[Haskell-cafe] Summer of Code idea: Haskell Web Toolkit
apfelmus at quantentunnel.de
Thu Mar 8 14:58:58 CET 2012
Chris Smith wrote:
> My first impression on this is that it seems a little vague, but
> possibly promising.
My impression is also that this project proposal is rather vague. The
general goal "Haskell as client-side language for websites" is clear and
worthwhile, but I can't tell from the proposal whether the project will
succeed or not, or, more importantly, *what* it will succeed at.
The way I see it is that a successful GSoC proposal has to embody four
1. One specific goal - "I want to compile Haskell to JS via UHC's backend"
2. in a larger context - "as a step towards Haskell as a client-side
language for websites."
3. that is accompanied by a successful example - "To demonstrate that
this works, I will write a small Asteroids game with HTML5 and Haskell"
4. and that others can build upon - "Moreover, I want to make it really
easy for others to use the Haskell->JS compilation from cabal."
The last point is extremely important: you don't want to build a hobbled
prototype that languishes in a dark corner of github, you want to build
a great software that changes the world by solving an important problem
and making this solution really easy to use!
Alejandro, your proposal mentions several different specific goals, each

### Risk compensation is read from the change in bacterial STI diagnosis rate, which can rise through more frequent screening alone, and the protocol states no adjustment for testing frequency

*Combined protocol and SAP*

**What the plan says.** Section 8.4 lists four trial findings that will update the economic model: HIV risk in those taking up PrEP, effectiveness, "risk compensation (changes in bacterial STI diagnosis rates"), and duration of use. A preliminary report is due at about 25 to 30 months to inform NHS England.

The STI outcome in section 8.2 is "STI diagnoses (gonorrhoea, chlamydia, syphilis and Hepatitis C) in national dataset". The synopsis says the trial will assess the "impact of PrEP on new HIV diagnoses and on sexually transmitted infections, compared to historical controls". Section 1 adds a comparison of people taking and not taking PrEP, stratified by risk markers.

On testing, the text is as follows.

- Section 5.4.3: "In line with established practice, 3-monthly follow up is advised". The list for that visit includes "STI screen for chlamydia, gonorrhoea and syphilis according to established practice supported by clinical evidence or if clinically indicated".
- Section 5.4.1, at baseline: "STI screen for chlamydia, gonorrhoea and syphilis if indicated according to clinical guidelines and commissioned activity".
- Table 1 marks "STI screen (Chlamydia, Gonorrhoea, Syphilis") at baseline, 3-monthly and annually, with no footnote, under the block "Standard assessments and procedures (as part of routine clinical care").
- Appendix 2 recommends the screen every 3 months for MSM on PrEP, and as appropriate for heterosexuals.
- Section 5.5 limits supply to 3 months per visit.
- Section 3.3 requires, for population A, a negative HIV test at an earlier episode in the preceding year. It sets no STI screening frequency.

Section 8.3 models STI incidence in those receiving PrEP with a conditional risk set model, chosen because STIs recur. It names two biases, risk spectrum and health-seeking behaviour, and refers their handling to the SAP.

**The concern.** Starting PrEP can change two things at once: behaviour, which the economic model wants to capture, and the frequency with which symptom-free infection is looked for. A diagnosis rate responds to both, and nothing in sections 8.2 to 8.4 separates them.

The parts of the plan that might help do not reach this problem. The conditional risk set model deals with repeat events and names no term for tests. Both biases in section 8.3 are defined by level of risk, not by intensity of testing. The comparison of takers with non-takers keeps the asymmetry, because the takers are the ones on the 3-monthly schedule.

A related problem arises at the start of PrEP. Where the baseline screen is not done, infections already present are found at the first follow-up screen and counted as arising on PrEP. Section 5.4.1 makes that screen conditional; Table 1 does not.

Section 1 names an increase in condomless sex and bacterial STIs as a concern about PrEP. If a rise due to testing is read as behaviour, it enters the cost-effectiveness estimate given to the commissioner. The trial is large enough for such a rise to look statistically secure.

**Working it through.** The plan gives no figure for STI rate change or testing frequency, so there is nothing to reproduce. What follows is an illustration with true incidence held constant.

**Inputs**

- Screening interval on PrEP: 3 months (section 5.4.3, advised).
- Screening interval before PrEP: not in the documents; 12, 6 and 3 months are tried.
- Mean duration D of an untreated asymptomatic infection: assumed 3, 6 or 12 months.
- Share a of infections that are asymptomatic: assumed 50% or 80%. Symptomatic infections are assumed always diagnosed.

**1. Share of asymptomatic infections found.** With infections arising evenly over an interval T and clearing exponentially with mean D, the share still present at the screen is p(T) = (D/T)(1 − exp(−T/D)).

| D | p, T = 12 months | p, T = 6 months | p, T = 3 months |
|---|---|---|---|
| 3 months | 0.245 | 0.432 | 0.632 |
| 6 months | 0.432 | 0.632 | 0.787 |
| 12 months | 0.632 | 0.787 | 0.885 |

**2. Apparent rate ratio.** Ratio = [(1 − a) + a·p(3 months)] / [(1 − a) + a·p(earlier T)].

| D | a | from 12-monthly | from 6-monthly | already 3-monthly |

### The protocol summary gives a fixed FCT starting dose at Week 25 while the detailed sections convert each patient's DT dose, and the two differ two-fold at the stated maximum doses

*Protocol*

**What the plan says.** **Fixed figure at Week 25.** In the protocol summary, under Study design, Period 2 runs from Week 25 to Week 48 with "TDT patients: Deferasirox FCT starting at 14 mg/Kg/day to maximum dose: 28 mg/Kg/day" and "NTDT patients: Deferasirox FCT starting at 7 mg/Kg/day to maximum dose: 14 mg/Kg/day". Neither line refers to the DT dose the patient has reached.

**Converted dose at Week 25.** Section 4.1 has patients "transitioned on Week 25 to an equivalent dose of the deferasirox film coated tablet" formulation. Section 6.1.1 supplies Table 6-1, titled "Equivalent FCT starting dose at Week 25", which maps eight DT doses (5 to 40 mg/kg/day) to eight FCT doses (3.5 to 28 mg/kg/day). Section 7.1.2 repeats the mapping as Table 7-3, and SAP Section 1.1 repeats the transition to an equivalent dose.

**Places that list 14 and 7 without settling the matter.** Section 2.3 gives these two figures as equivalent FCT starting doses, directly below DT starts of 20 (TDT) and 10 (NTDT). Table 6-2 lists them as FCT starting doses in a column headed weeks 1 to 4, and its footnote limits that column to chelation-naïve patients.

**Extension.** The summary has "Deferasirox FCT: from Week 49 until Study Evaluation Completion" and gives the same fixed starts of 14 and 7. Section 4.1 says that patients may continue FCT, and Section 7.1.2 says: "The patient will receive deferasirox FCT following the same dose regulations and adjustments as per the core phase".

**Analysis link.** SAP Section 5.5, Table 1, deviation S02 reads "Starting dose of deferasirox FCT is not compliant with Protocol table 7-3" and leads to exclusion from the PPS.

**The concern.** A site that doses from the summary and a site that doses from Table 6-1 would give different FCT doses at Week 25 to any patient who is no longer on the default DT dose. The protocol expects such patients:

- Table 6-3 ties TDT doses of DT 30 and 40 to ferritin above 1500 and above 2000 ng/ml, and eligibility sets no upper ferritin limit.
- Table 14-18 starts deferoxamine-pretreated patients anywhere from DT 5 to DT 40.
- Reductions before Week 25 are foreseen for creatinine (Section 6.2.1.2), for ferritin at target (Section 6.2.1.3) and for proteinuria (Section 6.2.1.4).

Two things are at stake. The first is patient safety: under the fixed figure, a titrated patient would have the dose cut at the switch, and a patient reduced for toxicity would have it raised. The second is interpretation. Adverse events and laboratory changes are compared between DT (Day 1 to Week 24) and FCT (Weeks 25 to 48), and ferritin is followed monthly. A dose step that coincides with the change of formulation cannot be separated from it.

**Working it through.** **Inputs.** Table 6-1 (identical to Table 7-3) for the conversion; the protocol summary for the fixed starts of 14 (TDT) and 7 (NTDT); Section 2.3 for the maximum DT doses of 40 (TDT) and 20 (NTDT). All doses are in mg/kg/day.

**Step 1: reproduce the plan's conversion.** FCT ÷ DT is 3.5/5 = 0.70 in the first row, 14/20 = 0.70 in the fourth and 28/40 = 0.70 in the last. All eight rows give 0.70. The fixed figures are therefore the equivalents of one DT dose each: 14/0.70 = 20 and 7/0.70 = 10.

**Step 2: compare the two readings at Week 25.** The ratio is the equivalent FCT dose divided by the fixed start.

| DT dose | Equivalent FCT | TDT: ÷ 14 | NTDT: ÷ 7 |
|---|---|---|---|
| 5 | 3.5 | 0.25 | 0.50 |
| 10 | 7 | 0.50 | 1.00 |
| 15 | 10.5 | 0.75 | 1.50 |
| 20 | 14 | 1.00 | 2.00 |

of which can be the basis for a successful GSoC project:
* Make UHC's Haskell->JS compilation easy to use.
* Design combinators for DOM manipulation in functional style, f.i.
zippers. Note that this goal does *not* involve running Haskell on the
client-side, the focus is solely on the design of combinators. This
means that you'd have to use another example, for instance XML parsing.
Of course, the idea is that this can be reused when someone else manages
to run Haskell on the client.
* Design combinators for "remote procedure calling" via HTTP/AJAX.
Again, there is no Haskell running in the browser, the showcase would be
two Haskell processes that communicate with each other via HTTP/AJAX.
Each of these goals is a tangible improvement on the status quo and
specific enough to be completed in a single GSoC project.
Of course, the one specific goal is not supposed to be a limit, it is
meant to be a foundation. If there is time remaining, the student is
free to work on whatever he dreams of. By all means, don't hesitate to
reach for the sky, but help us climb to the tree top first.
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